Sunday, July 12, 2009

Slow Brain Food

It has always amazed me how I will read something at one point and then, in what seems like moments later, will read something else that reaffirms it.

Yesterday I came upon a post by a friend of mine that talked about how her writing style could never really fit the Twitter format. I myself used to utilize Twitter as something to text when it seemed that my friends weren't listening, but now I feel as though Twitter is just a bigger silent audience for me. I feed to it on my blog as something that changes even when I haven't posted an in-depth blog post for some time, but I have found that I can't, like my friend, keep to the 140 characters either--what usually happens is I'll post about five "tweets" at a stretch that are all of the same theme. Why five? Because five shows up on the feed on my blog.

Still, even with five, the venue seems to be lacking. Five sentences and there's my day? When just last year I was working to post on this blog daily? It's the fast food, the fast junk food, of my own production. I seem to try to perfect THAT format because who is going to read a whole BLOG POST, for Pete's sake? Lord knows this is an abuse of a LOT more than 140 characters. If a majority or all of my readers prefer, only have time for, or only have the attention span for "tweets," then blogging on a full-blown scale is a bit arrogant, right?

But isn't writing itself a strong belief in oneself to start with? Aren't I being arrogant to assume that someone will even read the tweets?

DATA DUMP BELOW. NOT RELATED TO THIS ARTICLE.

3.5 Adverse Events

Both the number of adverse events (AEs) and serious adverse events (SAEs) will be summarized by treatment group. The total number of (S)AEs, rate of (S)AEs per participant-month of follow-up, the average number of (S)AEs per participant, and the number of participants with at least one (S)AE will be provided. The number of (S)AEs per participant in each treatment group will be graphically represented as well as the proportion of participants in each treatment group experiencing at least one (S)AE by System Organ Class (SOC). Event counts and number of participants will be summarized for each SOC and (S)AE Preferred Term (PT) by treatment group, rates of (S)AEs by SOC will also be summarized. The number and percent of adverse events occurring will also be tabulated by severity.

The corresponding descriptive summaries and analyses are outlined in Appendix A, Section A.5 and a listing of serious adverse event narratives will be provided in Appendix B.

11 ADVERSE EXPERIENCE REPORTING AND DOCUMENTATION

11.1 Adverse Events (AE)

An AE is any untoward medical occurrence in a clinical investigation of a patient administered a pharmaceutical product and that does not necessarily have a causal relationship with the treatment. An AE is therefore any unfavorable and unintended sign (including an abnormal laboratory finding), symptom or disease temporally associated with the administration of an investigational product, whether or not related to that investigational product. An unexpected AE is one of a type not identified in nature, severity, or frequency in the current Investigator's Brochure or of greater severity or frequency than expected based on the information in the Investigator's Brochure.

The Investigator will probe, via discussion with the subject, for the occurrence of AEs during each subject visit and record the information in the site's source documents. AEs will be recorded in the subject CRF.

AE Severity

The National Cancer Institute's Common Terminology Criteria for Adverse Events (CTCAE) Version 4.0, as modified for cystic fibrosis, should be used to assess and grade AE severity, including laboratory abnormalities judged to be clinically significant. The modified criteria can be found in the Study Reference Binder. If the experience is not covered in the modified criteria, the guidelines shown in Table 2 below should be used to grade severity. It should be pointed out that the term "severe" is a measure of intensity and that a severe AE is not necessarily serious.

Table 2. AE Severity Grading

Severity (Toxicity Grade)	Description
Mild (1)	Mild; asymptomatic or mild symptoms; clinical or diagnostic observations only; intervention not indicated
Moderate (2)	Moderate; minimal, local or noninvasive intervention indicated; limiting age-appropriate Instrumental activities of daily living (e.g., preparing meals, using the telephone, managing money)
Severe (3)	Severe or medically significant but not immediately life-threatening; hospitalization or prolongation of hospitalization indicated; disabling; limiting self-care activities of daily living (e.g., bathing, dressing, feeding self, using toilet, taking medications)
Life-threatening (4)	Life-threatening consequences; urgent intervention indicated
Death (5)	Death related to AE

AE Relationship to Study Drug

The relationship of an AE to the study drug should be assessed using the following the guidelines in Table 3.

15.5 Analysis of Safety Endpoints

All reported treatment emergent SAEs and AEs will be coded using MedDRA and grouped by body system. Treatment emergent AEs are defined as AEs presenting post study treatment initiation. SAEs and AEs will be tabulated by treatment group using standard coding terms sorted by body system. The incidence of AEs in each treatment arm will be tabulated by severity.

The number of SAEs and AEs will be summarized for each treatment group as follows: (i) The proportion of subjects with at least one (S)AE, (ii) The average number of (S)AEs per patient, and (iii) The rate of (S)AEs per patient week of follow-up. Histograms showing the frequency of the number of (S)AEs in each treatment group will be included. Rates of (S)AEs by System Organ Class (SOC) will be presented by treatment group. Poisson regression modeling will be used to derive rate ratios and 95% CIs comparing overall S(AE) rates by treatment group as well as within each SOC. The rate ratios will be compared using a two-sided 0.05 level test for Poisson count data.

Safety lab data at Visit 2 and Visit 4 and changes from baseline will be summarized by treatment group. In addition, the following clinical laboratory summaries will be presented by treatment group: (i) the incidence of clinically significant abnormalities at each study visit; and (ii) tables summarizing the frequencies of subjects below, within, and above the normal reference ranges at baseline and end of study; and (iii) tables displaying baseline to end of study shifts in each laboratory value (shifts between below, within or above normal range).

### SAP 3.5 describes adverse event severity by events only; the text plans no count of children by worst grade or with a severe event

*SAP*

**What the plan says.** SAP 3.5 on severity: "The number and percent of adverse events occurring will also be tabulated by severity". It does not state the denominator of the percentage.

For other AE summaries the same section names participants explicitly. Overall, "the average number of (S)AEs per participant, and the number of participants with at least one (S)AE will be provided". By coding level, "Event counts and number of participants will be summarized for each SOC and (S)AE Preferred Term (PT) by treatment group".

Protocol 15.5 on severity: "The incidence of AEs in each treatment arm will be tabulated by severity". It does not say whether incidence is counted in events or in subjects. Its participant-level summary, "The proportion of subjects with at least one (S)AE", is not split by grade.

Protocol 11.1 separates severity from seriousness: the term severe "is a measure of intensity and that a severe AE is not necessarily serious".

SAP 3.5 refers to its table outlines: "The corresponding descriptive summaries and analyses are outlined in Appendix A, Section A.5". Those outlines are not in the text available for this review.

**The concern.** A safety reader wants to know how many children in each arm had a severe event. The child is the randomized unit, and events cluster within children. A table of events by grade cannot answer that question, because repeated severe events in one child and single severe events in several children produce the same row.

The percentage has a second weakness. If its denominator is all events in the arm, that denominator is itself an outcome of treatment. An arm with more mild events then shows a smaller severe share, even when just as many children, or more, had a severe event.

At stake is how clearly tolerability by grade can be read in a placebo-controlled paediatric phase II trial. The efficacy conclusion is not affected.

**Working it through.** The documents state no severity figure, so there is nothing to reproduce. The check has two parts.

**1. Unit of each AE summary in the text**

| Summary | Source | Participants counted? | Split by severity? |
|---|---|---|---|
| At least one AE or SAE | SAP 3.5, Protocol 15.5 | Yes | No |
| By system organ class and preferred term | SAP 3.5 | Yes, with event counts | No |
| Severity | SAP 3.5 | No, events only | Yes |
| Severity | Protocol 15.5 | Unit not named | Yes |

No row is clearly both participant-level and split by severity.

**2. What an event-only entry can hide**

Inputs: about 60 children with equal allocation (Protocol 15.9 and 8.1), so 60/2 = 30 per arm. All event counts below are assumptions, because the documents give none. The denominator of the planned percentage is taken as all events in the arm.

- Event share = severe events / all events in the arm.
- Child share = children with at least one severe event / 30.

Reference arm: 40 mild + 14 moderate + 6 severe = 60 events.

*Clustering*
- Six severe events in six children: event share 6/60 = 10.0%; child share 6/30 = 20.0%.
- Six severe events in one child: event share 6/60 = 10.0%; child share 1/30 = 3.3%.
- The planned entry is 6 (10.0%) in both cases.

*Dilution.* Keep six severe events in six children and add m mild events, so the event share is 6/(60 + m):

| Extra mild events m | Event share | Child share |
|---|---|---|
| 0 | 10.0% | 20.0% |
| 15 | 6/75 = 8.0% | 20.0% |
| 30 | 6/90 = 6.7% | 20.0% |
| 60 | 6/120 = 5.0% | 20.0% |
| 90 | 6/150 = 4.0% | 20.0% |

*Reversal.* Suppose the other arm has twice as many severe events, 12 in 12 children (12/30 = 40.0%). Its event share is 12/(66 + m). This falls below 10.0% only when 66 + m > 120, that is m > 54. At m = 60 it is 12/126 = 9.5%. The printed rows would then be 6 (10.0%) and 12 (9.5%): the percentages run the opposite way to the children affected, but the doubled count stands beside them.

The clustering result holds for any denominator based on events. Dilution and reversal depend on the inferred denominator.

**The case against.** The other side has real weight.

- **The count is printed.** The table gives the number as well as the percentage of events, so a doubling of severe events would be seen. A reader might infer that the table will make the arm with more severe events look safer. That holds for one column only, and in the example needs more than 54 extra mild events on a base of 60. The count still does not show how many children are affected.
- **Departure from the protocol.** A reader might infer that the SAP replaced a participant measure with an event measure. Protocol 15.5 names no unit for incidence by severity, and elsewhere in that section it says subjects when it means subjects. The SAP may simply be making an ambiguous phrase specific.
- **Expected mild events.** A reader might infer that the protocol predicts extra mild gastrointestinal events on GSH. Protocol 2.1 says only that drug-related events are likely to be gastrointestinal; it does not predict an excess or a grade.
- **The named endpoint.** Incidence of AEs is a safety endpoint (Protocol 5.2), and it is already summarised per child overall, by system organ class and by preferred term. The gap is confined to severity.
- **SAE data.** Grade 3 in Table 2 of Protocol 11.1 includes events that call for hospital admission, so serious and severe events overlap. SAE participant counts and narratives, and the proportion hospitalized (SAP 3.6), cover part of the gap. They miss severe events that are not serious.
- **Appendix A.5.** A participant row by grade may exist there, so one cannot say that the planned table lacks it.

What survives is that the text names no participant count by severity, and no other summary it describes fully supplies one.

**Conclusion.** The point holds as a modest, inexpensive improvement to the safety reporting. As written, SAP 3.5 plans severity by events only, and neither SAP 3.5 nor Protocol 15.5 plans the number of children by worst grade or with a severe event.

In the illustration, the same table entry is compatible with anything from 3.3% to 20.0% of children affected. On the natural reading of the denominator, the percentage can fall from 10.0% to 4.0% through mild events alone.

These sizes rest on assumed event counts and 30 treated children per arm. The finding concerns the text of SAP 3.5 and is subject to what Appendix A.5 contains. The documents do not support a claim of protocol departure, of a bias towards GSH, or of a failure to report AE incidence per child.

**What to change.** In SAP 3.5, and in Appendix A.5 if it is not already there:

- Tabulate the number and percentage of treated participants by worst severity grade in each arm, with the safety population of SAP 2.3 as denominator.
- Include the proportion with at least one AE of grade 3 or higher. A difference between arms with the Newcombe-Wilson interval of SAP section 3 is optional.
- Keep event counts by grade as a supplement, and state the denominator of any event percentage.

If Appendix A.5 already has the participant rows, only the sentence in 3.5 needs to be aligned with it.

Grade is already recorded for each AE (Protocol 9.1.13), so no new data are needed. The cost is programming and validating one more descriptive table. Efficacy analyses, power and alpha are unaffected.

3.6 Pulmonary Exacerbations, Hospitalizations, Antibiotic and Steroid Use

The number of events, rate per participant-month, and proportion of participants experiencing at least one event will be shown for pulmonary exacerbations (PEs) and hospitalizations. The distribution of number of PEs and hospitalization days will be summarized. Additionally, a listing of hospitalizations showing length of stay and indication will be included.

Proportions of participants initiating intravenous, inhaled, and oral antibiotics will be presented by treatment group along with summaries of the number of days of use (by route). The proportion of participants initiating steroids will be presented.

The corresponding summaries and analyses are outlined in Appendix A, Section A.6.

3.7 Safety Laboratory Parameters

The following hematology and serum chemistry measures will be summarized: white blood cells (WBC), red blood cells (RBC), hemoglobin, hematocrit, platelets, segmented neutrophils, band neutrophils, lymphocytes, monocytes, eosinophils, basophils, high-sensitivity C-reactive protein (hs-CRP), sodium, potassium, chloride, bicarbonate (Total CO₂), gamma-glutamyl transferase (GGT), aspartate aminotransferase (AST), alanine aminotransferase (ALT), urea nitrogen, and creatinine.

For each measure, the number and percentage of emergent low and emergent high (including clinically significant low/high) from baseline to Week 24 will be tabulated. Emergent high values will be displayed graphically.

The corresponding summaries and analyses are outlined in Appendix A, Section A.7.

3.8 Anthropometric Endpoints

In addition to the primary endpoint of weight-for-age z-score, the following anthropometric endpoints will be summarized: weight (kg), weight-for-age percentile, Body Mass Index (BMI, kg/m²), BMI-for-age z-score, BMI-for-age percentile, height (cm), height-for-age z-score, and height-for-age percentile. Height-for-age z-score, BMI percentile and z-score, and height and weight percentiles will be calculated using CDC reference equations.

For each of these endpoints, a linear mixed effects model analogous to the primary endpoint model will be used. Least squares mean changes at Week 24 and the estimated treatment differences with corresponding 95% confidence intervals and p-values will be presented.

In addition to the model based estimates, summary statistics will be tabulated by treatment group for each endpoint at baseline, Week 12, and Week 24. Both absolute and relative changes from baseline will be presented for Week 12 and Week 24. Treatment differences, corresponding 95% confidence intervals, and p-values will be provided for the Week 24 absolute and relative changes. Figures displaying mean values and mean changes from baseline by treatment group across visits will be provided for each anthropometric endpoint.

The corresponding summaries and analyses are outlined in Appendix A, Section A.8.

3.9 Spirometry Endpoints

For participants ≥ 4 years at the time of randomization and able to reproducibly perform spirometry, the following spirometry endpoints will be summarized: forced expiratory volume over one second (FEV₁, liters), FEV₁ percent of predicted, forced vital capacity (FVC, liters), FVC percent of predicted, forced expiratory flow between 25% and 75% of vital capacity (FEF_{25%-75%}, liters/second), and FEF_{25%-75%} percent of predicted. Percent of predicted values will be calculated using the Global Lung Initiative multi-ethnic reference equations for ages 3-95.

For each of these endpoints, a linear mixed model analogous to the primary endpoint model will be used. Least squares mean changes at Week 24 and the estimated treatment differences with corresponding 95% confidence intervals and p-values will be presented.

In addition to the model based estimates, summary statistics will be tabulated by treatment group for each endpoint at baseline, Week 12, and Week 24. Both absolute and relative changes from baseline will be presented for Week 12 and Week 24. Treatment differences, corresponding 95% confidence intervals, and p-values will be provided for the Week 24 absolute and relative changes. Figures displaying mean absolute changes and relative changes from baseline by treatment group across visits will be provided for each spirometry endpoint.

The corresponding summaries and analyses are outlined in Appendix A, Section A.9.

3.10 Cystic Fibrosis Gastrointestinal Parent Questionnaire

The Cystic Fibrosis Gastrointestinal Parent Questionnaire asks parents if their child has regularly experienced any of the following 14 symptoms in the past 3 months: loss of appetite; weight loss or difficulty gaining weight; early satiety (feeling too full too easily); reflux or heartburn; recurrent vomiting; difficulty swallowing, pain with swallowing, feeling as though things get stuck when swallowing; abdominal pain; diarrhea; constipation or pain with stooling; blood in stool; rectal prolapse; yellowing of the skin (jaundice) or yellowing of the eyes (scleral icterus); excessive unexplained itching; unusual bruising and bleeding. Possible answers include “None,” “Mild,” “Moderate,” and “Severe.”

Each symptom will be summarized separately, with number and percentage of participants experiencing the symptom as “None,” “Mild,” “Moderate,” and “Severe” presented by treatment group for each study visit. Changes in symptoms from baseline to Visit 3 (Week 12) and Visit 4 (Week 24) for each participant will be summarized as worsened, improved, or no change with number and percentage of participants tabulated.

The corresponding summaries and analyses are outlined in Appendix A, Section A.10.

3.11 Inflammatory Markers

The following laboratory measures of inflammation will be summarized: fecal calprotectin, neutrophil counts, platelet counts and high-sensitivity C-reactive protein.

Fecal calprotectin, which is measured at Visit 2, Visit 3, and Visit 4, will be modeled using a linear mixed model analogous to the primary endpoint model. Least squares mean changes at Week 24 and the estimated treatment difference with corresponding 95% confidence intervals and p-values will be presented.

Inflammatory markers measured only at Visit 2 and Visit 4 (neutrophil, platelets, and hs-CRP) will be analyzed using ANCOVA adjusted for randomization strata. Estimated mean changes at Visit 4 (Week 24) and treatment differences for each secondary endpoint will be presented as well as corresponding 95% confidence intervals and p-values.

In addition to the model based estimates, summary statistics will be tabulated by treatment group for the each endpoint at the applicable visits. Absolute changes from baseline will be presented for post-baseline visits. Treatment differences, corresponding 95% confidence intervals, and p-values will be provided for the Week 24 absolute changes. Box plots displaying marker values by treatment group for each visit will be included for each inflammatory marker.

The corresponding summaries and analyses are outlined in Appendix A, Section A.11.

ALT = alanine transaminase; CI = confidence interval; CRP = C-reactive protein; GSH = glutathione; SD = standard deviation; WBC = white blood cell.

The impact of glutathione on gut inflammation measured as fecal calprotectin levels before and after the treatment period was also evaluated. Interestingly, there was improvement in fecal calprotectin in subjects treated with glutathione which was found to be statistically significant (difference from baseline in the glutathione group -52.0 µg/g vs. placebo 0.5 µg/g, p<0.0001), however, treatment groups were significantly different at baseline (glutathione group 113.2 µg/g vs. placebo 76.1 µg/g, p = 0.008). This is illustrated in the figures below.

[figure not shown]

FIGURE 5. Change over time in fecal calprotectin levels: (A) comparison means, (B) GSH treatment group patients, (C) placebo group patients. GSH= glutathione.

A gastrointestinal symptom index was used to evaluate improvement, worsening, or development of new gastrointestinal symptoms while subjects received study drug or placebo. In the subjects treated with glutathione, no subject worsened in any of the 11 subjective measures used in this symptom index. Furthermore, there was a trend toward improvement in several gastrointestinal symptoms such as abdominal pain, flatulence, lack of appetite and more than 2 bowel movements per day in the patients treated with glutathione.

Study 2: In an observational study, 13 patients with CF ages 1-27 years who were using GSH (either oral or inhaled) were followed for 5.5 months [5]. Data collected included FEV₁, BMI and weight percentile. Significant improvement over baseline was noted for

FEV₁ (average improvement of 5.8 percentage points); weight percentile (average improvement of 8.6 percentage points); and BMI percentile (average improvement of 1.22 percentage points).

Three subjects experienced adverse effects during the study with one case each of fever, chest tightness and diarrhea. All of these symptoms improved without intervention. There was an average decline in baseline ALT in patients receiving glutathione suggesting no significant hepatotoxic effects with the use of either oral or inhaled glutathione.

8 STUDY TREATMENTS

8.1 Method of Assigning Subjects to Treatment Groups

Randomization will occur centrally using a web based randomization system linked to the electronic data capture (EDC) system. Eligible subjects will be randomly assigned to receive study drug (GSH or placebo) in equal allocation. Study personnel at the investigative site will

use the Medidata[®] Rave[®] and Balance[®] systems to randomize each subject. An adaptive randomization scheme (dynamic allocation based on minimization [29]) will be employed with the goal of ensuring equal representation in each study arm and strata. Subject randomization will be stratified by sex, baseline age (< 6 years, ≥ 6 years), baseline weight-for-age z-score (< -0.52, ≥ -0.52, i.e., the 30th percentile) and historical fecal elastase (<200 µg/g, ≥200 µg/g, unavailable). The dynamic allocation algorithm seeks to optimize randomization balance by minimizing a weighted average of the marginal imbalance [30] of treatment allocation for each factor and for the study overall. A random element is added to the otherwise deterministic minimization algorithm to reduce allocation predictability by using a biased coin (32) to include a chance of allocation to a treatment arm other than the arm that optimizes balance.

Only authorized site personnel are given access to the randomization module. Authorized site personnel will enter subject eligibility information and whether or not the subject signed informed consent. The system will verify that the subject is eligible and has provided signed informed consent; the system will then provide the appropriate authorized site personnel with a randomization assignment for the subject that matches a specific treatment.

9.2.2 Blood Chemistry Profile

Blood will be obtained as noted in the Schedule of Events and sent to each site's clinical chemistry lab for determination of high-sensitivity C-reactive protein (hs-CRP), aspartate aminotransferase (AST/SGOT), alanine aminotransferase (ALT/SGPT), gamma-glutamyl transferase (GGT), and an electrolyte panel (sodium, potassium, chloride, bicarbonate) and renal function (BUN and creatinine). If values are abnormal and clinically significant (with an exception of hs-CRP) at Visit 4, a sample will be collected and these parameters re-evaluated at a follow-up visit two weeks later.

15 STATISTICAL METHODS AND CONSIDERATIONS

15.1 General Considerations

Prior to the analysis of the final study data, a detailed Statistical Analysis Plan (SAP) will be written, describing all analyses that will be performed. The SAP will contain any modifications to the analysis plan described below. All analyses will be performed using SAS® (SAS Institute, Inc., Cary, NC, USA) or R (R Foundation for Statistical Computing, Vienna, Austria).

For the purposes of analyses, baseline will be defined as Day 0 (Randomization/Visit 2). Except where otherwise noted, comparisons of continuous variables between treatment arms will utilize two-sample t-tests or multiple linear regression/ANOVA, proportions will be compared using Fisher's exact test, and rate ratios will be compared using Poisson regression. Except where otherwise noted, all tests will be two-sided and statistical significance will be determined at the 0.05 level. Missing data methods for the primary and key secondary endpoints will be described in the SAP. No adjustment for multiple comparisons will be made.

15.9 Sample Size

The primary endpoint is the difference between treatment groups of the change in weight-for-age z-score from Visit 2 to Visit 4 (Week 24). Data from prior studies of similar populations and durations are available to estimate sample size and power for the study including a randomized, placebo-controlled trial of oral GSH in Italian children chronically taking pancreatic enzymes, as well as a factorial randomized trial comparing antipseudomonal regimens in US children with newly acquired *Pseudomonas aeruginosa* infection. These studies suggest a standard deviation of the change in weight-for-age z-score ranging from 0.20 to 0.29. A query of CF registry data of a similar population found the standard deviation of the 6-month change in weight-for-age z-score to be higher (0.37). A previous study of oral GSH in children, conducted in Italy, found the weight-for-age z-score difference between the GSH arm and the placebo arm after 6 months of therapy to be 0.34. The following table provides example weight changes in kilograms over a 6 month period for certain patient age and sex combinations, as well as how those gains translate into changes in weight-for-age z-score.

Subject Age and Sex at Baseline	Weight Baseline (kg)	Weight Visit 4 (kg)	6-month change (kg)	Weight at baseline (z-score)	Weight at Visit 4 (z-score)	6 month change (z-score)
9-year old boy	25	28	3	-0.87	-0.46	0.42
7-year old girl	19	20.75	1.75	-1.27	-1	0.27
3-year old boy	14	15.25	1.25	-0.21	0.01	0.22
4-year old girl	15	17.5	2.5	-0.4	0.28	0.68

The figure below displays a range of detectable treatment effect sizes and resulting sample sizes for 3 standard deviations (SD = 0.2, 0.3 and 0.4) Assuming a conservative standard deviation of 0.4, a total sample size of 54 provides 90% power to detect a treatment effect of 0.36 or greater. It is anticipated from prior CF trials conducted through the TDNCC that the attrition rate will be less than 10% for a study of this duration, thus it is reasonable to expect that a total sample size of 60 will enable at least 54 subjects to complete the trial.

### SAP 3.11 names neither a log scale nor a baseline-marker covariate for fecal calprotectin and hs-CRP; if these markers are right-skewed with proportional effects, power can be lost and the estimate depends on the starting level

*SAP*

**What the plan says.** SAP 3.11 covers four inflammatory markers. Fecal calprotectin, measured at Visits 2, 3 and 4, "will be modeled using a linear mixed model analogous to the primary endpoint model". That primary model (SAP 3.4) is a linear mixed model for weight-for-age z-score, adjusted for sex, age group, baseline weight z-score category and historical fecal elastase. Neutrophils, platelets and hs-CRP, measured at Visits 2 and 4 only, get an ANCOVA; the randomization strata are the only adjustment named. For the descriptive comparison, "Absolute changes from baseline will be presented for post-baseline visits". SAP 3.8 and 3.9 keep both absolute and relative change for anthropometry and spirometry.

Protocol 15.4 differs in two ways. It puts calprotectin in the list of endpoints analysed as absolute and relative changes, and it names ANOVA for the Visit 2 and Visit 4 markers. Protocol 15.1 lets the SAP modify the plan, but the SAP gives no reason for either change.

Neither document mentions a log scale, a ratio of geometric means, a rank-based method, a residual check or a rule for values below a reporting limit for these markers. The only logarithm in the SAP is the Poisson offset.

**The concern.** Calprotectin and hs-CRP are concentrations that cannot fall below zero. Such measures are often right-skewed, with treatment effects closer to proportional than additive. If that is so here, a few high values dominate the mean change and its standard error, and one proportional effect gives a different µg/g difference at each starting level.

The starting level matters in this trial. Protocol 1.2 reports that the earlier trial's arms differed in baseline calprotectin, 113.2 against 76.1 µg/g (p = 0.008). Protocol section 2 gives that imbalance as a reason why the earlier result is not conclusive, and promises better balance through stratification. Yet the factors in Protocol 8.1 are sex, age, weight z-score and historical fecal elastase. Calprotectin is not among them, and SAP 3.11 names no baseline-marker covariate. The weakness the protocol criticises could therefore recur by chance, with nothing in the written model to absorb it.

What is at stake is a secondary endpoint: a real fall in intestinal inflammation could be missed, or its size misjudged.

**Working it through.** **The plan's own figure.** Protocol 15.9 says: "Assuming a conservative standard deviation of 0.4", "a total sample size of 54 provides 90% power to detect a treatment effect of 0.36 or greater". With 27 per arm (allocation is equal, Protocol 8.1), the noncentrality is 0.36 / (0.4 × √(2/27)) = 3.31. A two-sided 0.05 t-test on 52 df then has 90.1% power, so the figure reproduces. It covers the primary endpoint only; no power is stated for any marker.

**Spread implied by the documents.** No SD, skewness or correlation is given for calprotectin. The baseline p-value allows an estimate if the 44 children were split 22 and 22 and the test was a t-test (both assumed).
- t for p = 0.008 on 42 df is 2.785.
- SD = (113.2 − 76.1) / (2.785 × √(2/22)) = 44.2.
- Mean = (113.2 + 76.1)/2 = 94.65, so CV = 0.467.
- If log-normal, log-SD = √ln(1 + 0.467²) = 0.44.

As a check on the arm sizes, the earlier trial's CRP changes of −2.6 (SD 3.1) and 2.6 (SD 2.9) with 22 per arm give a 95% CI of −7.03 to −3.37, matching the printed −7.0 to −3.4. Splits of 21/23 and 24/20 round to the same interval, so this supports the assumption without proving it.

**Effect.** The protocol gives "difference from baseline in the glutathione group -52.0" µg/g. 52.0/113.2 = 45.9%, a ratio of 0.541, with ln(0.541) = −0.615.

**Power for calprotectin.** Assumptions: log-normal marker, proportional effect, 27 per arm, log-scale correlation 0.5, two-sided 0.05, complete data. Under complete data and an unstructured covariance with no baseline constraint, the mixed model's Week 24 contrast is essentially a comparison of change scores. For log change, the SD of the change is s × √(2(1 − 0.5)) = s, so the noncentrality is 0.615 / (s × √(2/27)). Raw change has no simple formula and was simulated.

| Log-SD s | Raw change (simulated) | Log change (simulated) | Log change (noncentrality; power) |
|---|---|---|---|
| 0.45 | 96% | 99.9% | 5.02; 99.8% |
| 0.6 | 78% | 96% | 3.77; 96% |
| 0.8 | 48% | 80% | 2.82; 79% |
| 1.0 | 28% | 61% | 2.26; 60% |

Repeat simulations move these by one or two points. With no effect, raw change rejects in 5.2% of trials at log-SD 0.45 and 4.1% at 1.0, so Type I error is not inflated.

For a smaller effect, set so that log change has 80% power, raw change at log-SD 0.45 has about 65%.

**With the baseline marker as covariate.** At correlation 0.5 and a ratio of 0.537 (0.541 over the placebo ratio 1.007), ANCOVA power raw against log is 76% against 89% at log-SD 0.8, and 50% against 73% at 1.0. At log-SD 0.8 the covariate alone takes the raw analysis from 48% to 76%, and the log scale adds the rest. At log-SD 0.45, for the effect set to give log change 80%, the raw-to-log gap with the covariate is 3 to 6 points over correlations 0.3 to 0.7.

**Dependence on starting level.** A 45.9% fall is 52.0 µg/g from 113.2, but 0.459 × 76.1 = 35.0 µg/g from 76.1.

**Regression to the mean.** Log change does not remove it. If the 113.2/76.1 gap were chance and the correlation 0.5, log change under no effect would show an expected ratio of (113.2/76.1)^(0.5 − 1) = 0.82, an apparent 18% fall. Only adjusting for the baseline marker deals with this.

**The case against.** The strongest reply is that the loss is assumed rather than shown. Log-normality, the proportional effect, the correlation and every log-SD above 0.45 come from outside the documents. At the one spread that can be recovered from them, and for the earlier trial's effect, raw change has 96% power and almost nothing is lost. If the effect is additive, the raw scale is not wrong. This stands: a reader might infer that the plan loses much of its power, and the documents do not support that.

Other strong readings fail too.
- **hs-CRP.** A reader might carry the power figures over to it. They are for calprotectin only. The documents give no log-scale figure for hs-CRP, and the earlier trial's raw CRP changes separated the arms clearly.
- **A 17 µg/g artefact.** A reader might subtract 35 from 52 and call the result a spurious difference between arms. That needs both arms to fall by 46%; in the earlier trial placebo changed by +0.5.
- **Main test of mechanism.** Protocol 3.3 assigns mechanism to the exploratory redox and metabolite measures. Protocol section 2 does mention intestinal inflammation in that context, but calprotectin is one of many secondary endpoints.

Later on yesterday I picked up an August edition of the Oprah magazine at the supermarket and leafed through it on the way home. In each issue they have a celebrity talk about their favorite books, and in this issue they talked with "Mad Men" star Jon Hamm. Hamm is a guy all strong jaw and authority and brooding on the show--I know this because sadly enough for this reader I am addicted to another frickin' television show. I feel guilt when I say I like a television show, even if I try to temper it by saying "it's well-written." Remarkably, Hamm sort of addresses that in the article, as he also addresses Twitter and attention span:
I know that reading isn't as easy to do as turning on a television or
getting on the Internet or twittering or whatever else you have ot do in this
modern society, but it's way more rewarding. It's calming. It's
edifying, and even as it has become less popular as the options have grown for
instant-gratification entertainment, most of the books that appeal to me...take
a while to have their effect. Once you give them that time, it's paid back
times a million...when you've got 500 pages to explore something, you're going
to go deeper into it than if you've got 23 minutes and commercial breaks.

Gutsy for a guy who makes his living off of 48 minutes and commercial breaks, but he is a man who seems to recognize all forms of the culture, all wonders of the universe and not just the high intellect ones. My friend and Hamm solidified something...that even though Twitter is there and fast and wonderful and I'm not giving it up, I don't have to be good at it or even give up my long conversations on the blog. Someone wants the 500 pages. Maybe less so than before, but someone does.

Read on, dear reader.

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